People want good work

Replied to People Won’t Work! | #225 by Paul Millerd (Boundless by Paul Millerd)

So much work writing and conversation about work is filtered through the moral industrial lens of being a “good worker.” It’s as if our sole purpose on this Earth is to serve the GDP gods. But this ignores the messy reality of being a human in the year 2023 and more importantly, ignores that being a good worker does not mean that you will be blessed with good work.

To have lots of good work you can spend your time on, you need to weed out the wrong work and learn to trust that good work will eventually emerge in the space that you create.

At my last job, I created so much work for myself. I basically assigned myself a secondary outreach position because it was work I wanted to do. I volunteered for, no, sought out projects in other departments that sounded fun, like designing interpretive signs for parks. I initiated and built relationships with community organizations of my own volition, not because anyone asked me to; I partnered with the local technical college and sat in on evening classes to help mentor environmental creative work. I volunteered for committee jobs and responsibilities, I started up events that hadn’t existed before, I managed projects that needed to happen because no one else wanted to, I invented and led new programs, I coordinated across silos because no one else was doing it.

Lol, all that and I still couldn’t get a raise 🙃 Why did I bust my ass for so long? Probably because a lot of it was good work. But man, no wonder I burned out!

It never occurred to me I could simply… work to rule. Only do what I was instructed, what was expected. That I didn’t need to fill every moment of every workday. That I didn’t have to always be adding something new, that I could just do the same as always. That there could even be value in leaving space during the day.

Political Commentary

We’re due for a new political party

Replied to Millennials Will Not Age Into Voting Like Boomers by an author (Intelligencer)

Older millennial voters have grown a bit more conservative as they’ve aged. But the generations voting behavior and social values remain distinctively leftwing, which is a threat to the conservative movement’s future.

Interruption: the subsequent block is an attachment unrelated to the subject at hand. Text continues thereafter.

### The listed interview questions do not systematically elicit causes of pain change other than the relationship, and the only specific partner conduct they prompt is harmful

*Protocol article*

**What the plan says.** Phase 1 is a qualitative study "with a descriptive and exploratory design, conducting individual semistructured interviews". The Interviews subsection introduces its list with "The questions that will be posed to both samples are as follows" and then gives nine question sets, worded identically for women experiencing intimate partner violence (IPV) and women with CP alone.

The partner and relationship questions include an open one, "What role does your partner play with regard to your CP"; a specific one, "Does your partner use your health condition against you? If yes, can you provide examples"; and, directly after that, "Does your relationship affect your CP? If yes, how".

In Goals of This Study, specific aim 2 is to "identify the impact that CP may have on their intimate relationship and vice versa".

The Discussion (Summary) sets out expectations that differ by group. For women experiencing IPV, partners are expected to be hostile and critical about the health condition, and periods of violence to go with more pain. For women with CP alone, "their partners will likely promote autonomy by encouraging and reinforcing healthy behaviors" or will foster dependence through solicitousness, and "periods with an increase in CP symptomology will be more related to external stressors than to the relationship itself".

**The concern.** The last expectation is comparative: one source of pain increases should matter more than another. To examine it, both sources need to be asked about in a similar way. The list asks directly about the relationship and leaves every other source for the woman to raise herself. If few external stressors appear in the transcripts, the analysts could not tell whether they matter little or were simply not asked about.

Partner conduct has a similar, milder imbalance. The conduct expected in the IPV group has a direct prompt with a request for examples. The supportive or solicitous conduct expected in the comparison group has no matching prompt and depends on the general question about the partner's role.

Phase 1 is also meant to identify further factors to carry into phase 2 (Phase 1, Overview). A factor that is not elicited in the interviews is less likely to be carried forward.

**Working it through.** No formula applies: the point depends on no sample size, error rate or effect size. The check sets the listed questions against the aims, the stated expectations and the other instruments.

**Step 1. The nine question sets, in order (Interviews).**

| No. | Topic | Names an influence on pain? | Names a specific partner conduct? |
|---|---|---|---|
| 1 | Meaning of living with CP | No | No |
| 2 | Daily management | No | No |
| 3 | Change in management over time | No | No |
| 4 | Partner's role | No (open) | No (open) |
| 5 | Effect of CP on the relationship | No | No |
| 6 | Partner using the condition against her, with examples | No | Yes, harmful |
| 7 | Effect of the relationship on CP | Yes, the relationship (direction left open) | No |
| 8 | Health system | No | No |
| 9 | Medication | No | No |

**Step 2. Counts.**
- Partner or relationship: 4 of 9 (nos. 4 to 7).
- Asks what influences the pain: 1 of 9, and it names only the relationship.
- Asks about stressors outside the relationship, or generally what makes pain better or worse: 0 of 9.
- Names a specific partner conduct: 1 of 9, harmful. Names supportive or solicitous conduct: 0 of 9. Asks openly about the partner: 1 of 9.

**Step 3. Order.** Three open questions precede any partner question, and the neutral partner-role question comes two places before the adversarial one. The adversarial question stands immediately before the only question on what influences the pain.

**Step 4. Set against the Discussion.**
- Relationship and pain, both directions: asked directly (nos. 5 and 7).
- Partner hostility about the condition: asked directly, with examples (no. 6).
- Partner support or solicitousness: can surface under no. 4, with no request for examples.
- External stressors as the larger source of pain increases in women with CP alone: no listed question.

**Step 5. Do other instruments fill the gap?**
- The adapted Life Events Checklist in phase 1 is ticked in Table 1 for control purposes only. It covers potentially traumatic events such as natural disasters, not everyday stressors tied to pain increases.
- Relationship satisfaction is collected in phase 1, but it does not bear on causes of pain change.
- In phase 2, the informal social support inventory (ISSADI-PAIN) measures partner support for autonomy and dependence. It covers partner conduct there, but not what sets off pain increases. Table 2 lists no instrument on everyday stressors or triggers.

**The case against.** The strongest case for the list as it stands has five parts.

Like has happened several times in American history, I think we’re due in the next 10 years for the creation / rise of a new political party: Democrats can become the centrist / right party, and a new progressive party can reflect the views of Millennials and Gen Z, while the Republican party implodes from cultural irrelevance and a lack of coherent policy. (Assuming they don’t take over and block everyone but white men from voting. But eventually the old people will die (not retire apparently 🙄) and open up seats for younger politicians.)

Personally, I have gotten way more liberal since high school (and I was active in protesting the Iraq invasion) as I’ve learned more about progressive ideas and racism — I don’t expect that trend to reverse as I age. This seems to be true of my friends too.

Activism History Science

The colonial stink of museums

Replied to America’s Museums Fail to Return Native American Human Remains by an author (

The remains of more than 100,000 Native Americans are held by prestigious U.S. institutions, despite a 1990 law meant to return them to tribal nations. Here’s how the ancestors were stolen — and how tribes are working to get them back.

Something is very, very wrong with museums.

It’s despicable enough to steal the cultural heritage of people whose homes your nation has colonized, and it’s another altogether to refuse to return human fucking remains.

How colonialist to claim that an institution is the most appropriate place for human remains simply because there isn’t a written record of heritage — to dismiss oral histories as evidence. How unethical and vile to use that excuse to keep people’s ancestors as “specimens” to study. How paternalistic to claim that a museum can better caretake people’s remains than any tribe who would honor the person once embodied.


Read Something Wild & Wonderful

Read Something Wild & Wonderful by Anita Kelly

Alexei Lebedev’s journey on the Pacific Crest Trail begins with a single snake. And it is angling for the hot stranger who seemed to have appeared out of thin air. Lex is prepared for rattlesnakes, blisters, and months of solitude. What he isn’t prepared for is Ben Caravalho. But somehow—on a 2,500-mile trail—Alexei keeps running into the outgoing and charismatic hiker with golden-brown eyes, again and again. It might be coincidence. Then again, maybe there’s a reason the trail keeps bringing them together . . .